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Re: Override malloc,calloc,realloc and free?

 
 
Dan Pop
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      06-27-2003
In <(E-Mail Removed)> "Douglas A. Gwyn" <(E-Mail Removed)> writes:

>I still don't understand what the problem is supposed to be.
>A program might not *have* any output if it is rejected by the
>implementation for containing undefined behavior etc.
>There are essentially three kinds of program behavior:
>(1) specified.
>(2) unspecified but "stable".
>(3) undefined.
>A s.c. program contains no instances of (3).
>A s.c. program can contain instances of (2), but its output
>shall not depend on which of the allowed choices the
>implementation has made for each such instance


What *exactly* is defining the program's behaviour, apart from its
output (in the context of the C standard)?

If it's only its output, then it makes no sense to say that a strictly
conforming program can contain unspecified behaviour if its output does
not depend on it.

Dan
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Dan Pop
DESY Zeuthen, RZ group
Email: http://www.velocityreviews.com/forums/(E-Mail Removed)
 
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Dan Pop
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      06-27-2003
In <(E-Mail Removed)> "Douglas A. Gwyn" <(E-Mail Removed)> writes:

>Dan Pop wrote:
>> In <(E-Mail Removed)> "Douglas A. Gwyn" <(E-Mail Removed)> writes:
>> >There are essentially three kinds of program behavior:
>> >(1) specified.
>> >(2) unspecified but "stable".
>> >(3) undefined.
>> >A s.c. program contains no instances of (3).
>> >A s.c. program can contain instances of (2), but its output
>> >shall not depend on which of the allowed choices the
>> >implementation has made for each such instance

>> What *exactly* is defining the program's behaviour, apart from its
>> output (in the context of the C standard)?
>> If it's only its output, then it makes no sense to say that a strictly
>> conforming program can contain unspecified behaviour if its output does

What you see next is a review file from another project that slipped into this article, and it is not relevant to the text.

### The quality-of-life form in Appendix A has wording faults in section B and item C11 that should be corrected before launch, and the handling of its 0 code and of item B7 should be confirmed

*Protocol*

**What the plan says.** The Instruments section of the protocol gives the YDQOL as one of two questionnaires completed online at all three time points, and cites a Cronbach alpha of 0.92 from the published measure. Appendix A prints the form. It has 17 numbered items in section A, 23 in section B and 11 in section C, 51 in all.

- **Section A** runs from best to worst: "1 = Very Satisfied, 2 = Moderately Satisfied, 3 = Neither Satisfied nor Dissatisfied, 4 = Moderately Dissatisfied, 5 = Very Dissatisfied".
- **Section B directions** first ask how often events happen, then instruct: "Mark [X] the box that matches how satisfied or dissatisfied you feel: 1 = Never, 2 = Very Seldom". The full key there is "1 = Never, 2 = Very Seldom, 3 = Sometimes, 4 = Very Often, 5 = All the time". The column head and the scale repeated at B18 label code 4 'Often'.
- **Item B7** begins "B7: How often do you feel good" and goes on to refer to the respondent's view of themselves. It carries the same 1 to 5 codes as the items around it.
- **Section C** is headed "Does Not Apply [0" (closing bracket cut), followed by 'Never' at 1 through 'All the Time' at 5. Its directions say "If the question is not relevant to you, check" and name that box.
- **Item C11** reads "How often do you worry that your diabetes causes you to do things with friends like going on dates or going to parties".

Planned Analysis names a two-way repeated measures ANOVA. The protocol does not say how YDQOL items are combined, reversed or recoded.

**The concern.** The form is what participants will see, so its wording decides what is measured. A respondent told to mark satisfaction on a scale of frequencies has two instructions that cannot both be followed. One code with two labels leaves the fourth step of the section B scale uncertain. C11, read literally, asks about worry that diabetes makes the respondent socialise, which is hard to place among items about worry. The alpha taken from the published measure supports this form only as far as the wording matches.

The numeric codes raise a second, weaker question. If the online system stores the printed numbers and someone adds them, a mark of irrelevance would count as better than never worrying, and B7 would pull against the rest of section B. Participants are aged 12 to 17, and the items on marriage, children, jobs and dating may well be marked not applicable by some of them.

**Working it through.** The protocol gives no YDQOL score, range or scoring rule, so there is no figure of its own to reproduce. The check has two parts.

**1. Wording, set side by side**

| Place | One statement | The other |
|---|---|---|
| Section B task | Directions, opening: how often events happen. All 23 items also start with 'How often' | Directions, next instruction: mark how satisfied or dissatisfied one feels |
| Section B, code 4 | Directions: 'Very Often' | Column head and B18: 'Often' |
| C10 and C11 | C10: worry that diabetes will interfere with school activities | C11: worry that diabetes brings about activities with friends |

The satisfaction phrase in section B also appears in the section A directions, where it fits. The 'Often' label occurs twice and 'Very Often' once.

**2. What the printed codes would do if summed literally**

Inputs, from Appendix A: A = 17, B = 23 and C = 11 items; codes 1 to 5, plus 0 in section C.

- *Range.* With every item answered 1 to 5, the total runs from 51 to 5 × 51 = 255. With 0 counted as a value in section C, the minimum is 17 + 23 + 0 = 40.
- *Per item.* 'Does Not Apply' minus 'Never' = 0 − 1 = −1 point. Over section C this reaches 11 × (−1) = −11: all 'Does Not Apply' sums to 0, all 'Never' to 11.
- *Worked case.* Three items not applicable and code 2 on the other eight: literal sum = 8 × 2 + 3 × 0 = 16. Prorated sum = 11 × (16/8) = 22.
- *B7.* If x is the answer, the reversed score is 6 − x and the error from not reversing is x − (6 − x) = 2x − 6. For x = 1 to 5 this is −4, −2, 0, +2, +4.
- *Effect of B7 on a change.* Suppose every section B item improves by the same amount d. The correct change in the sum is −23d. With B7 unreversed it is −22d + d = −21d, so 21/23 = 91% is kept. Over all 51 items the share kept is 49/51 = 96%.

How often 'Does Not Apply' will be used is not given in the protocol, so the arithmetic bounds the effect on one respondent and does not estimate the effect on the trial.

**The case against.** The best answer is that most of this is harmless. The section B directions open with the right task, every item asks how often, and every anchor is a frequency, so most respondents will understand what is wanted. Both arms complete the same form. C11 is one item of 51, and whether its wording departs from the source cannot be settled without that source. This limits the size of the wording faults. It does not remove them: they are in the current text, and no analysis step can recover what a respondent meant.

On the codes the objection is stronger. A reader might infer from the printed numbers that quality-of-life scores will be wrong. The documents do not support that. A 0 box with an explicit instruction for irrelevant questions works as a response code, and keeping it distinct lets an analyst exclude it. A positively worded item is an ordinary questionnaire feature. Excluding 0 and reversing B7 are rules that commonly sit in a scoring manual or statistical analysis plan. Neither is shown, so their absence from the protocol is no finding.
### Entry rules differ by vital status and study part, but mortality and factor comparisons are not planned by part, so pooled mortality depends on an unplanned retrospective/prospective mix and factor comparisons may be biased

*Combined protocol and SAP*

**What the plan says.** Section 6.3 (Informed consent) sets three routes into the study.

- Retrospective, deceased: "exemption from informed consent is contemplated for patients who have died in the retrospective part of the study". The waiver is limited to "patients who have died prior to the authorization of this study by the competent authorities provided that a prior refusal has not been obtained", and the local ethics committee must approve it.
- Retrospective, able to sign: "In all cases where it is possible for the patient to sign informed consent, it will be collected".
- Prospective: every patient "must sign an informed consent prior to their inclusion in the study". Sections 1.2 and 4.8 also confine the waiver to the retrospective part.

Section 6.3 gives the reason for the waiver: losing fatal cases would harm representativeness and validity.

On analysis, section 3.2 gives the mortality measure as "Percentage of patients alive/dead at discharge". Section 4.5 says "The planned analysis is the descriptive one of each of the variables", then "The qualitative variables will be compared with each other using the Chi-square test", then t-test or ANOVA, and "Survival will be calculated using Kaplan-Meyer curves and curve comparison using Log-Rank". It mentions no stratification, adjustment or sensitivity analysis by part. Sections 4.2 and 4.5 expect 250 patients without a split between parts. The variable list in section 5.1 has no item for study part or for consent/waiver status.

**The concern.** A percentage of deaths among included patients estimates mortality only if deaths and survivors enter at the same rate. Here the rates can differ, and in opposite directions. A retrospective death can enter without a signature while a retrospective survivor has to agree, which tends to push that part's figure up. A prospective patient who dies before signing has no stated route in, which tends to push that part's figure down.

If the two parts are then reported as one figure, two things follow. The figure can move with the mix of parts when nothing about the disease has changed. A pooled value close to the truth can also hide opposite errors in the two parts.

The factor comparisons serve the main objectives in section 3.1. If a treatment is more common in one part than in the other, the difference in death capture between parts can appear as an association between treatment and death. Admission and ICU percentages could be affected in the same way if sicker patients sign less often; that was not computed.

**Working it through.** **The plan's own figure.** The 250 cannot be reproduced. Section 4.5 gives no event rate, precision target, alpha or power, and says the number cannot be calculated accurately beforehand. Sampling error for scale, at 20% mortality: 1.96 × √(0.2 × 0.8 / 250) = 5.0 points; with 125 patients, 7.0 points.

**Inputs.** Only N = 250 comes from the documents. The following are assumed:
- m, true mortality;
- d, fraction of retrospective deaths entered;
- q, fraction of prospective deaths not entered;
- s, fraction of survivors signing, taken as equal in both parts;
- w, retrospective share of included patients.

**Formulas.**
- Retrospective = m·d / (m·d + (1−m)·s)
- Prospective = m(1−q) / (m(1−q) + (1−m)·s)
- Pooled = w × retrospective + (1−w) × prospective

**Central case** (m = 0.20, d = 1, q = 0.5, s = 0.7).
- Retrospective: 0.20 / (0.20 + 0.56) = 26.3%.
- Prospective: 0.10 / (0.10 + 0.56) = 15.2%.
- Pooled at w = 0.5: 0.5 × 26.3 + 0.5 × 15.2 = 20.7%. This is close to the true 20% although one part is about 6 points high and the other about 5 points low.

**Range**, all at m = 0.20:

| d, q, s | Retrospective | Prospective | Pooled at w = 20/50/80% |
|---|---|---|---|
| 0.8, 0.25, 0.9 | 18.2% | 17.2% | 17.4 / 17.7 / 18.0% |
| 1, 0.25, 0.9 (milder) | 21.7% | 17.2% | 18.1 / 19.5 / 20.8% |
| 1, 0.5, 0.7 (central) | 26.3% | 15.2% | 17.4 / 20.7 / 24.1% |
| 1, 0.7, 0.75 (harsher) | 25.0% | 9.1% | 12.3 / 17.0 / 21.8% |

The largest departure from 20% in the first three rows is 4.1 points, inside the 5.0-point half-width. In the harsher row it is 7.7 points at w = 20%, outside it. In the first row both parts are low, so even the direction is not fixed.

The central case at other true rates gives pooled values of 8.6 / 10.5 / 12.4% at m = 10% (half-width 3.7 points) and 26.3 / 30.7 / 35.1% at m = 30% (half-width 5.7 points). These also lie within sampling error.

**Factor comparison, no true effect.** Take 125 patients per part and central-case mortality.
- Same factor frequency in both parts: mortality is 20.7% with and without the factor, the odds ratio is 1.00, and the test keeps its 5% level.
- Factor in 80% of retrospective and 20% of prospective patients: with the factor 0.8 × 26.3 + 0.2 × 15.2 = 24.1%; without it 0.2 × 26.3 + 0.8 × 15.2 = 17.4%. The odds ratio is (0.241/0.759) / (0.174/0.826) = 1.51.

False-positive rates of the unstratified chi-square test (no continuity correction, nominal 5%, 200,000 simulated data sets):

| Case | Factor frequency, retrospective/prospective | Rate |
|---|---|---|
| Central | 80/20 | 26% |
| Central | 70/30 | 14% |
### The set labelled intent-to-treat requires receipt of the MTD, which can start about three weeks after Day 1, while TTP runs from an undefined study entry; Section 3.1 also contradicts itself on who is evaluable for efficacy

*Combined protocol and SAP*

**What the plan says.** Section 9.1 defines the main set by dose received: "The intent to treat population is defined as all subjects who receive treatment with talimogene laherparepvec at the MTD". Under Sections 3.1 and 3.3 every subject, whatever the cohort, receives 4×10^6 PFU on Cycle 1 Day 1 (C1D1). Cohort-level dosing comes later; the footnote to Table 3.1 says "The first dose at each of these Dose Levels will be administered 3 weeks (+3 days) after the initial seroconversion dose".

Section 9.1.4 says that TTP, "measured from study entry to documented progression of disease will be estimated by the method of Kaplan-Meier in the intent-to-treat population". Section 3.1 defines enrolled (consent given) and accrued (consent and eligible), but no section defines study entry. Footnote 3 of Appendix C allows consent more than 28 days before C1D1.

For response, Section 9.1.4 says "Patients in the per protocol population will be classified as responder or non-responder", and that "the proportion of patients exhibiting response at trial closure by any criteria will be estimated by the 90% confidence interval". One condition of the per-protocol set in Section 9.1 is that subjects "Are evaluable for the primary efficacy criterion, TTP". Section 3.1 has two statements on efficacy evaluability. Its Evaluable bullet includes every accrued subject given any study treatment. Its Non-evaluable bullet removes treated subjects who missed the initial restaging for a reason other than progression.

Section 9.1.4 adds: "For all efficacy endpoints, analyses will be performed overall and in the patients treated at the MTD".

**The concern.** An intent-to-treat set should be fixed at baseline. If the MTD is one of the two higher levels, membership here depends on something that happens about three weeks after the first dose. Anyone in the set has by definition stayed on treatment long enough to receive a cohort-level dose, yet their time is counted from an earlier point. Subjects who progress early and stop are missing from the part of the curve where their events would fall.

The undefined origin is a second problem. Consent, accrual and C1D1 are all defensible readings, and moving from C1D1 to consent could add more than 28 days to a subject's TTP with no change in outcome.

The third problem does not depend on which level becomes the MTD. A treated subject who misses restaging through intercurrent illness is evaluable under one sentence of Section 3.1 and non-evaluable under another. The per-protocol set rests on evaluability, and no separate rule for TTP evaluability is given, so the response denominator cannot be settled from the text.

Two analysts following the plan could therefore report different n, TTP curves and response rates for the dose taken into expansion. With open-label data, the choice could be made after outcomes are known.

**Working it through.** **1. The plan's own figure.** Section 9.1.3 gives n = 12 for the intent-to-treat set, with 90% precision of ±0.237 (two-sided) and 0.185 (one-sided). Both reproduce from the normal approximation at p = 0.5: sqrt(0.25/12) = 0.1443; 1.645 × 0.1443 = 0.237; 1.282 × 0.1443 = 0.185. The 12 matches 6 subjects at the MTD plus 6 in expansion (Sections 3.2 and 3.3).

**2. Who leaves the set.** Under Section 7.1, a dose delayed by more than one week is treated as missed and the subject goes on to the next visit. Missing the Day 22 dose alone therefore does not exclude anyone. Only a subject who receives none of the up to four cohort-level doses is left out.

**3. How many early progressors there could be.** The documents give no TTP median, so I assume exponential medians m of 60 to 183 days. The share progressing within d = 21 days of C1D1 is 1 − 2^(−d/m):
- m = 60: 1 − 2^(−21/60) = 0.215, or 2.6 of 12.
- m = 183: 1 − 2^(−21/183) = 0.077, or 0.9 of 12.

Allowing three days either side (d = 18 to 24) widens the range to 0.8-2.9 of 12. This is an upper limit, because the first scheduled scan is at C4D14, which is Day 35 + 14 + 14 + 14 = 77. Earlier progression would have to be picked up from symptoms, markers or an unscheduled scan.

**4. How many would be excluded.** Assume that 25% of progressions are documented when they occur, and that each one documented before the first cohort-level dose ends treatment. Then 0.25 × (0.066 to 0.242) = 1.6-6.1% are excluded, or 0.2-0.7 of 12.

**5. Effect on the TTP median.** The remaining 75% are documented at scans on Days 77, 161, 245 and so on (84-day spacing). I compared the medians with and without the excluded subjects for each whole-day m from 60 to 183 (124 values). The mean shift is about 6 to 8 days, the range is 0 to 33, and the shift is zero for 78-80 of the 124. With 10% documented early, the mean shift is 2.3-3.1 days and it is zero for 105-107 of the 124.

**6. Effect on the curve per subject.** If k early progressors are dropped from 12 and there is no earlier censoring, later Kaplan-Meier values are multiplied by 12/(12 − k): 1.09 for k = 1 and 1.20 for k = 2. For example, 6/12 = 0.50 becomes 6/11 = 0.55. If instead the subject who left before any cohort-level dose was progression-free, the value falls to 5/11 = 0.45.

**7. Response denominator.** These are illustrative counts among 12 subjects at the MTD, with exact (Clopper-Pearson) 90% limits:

>> not depend on it.

>
>What I said makes perfect sense.


To you, maybe.

>It is your attempt to reduce
>the semantic content to a mere macro expansion of definitions
>that prevents understanding.


I fail to see how this is supposed to clarify the statements you've made
in your previous post. Sheer insult doesn't make a particularly
convincing argument. But if this is the best you can produce...

Dan
--
Dan Pop
DESY Zeuthen, RZ group
Email: (E-Mail Removed)
 
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Jun Woong
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      06-27-2003

"Dan Pop" <(E-Mail Removed)> wrote in message news:bdh74o$m55$(E-Mail Removed)...
> In <(E-Mail Removed)> "Douglas A. Gwyn" <(E-Mail Removed)> writes:
>
> >I still don't understand what the problem is supposed to be.
> >A program might not *have* any output if it is rejected by the
> >implementation for containing undefined behavior etc.
> >There are essentially three kinds of program behavior:
> >(1) specified.
> >(2) unspecified but "stable".
> >(3) undefined.
> >A s.c. program contains no instances of (3).
> >A s.c. program can contain instances of (2), but its output
> >shall not depend on which of the allowed choices the
> >implementation has made for each such instance

>
> What *exactly* is defining the program's behaviour, apart from its
> output (in the context of the C standard)?
>
> If it's only its output, then it makes no sense to say that a strictly
> conforming program can contain unspecified behaviour if its output does
> not depend on it.
>


It seems that some misunderstanding is in existence here even if both
of you are saying the same and correct thing.


--
Jun, Woong ((E-Mail Removed))
Dept. of Physics, Univ. of Seoul



 
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